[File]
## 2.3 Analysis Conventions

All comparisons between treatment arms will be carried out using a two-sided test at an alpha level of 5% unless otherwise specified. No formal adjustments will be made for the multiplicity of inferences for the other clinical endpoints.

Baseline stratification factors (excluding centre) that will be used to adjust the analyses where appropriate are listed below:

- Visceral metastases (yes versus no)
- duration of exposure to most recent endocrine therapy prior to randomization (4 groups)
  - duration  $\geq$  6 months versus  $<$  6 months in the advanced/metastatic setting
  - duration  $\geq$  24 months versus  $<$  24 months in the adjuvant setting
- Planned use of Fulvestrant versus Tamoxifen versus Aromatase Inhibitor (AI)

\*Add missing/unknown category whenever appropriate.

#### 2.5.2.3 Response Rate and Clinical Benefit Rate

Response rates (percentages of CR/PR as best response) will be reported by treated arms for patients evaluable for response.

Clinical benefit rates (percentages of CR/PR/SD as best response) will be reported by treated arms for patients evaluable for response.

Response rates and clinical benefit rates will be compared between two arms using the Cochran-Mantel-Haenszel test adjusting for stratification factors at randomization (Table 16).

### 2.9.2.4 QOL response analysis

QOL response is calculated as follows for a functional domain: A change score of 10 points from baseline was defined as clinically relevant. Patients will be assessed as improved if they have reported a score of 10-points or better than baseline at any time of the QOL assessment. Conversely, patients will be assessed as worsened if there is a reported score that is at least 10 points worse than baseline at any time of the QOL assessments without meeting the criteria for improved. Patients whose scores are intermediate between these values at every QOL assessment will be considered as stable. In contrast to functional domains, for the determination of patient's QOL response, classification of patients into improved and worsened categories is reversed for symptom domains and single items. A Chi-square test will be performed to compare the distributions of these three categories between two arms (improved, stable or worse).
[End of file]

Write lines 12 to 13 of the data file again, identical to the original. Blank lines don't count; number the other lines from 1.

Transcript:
Clinical benefit rates (percentages of CR/PR/SD as best response) will be reported by treated arms for patients evaluable for response.

Response rates and clinical benefit rates will be compared between two arms using the Cochran-Mantel-Haenszel test adjusting for stratification factors at randomization (Table 16).